Lexus Completes Last LF-A Supercar

By Mike | 29th December 2012 | Category: Lexus | Leave a comment

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It’s always sad seeing the very last car roll off the production line. The knowledge that there will no longer be any more of these cars makes that last model particularly special, especially when it’s a fan favourite like the Lexus LF-A. Ending is reign on top of the Japanese supercar throne, this month we have to bid farewell to car that will be sorely missed.

According to Lexus spokespeople, the final LF-A supercar rolled off the production line in Motomachi, Japan on 14 December. The white “Nurburger Package” model marks the end of the only supercar produced by the company, selling to a lucky buyer somewhere in the UK.

The car that has wowed enthusiasts all around the world initially started off as a concept in 2000 called the P280.  Showcasing various capabilities produced by the Toyota Motor Corporation and Lexus, prototypes were seen on the Nurburgring in 2004 and by 2005 it was being showcased in international auto shows. After several more concepts, including the LF-A Roadster, the company publically confirmed production of limited order in 2009.

Scheduled to produce some 500 vehicles, the FL-A was powered by a 4.8-litre V10 producing some 553bhp in standard or 562bhp with whopping £55,000 Nurburgring Package. Both cars could race from 0-62bhp in 3.7 and produced a top speed of 202mph. Each car was custom ordered to the customers specifications, costing around £300,000.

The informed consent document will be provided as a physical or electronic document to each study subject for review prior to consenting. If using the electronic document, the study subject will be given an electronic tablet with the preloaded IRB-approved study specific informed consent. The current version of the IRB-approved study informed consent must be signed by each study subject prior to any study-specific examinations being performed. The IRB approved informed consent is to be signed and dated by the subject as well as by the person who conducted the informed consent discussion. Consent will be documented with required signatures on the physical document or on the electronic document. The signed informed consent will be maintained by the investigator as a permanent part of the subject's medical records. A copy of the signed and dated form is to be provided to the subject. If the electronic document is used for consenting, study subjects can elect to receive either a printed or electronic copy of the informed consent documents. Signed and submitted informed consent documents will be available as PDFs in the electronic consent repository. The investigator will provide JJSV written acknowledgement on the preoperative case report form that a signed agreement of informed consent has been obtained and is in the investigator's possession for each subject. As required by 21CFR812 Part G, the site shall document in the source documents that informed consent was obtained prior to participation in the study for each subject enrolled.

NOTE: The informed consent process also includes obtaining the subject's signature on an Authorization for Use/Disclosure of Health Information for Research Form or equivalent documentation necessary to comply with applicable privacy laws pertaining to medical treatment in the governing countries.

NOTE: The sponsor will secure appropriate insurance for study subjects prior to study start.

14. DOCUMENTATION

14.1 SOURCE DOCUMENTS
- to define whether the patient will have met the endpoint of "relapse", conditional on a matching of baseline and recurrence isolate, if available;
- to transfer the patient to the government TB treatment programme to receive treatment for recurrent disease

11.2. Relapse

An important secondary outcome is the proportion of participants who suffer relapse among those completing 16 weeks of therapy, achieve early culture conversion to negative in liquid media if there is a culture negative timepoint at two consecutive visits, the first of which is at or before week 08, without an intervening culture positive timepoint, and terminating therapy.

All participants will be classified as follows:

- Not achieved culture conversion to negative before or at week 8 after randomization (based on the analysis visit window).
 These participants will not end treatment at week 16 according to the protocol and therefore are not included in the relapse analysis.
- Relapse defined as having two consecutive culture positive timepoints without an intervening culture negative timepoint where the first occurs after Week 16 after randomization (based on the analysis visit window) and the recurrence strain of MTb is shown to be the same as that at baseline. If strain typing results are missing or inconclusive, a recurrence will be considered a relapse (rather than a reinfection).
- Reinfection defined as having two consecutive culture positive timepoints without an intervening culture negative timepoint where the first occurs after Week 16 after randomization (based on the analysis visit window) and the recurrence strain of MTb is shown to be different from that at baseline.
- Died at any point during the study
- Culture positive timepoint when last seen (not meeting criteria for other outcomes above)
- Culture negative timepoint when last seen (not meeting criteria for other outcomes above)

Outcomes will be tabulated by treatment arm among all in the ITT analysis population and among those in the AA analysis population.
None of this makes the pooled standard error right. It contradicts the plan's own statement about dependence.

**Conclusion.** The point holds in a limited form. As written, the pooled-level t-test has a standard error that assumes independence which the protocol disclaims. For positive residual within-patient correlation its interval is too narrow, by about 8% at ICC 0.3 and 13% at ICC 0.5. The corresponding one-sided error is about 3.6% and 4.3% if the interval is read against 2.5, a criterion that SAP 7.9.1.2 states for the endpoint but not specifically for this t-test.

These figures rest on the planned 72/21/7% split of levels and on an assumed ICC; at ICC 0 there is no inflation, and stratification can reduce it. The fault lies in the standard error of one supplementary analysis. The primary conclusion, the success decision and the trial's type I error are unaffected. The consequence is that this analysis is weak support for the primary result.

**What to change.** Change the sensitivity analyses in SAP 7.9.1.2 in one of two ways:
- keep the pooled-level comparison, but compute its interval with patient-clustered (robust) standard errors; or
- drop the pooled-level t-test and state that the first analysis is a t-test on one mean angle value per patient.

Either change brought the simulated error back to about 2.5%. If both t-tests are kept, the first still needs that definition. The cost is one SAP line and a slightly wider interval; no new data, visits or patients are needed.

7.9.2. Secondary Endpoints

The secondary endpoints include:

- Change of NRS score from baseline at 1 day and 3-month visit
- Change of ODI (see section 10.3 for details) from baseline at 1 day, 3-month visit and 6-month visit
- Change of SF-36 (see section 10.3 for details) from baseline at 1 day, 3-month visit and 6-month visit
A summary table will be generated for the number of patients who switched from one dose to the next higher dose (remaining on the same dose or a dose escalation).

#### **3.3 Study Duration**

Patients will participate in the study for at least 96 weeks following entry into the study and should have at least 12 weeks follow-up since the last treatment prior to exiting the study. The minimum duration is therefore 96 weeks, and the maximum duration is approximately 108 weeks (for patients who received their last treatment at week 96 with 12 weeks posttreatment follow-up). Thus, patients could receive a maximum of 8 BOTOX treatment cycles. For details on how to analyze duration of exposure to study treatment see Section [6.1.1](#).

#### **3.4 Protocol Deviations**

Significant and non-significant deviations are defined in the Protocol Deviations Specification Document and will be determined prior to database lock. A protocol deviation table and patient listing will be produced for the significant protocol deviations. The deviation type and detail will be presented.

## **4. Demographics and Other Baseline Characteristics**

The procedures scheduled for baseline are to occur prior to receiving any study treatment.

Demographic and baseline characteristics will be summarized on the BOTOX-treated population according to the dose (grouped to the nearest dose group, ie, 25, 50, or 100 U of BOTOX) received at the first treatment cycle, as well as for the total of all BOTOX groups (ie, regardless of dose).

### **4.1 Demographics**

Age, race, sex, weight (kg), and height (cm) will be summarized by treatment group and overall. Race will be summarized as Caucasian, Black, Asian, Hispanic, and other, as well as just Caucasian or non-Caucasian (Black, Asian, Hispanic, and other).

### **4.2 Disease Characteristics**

Speaking to Autoexpress about the vehicle, LF-A chief engineer, Haruhiko Tanahashi, said “"I’ve lived and breathed supercars for the past decade. Specifically, one supercar, the LF-A. Very few people have the opportunity we had to create a world-class supercar from a blank sheet of paper."

While the car had a great deal to offer, the vehicle price was its ultimate downfall. According to the company, the LF-A didn’t turn a profit at all. Cutting their losses short, they stopped production ahead of schedule. However, the company suggested that they will utilize engineering expertise and production of carbon-fibre developed from the project in future endeavours.

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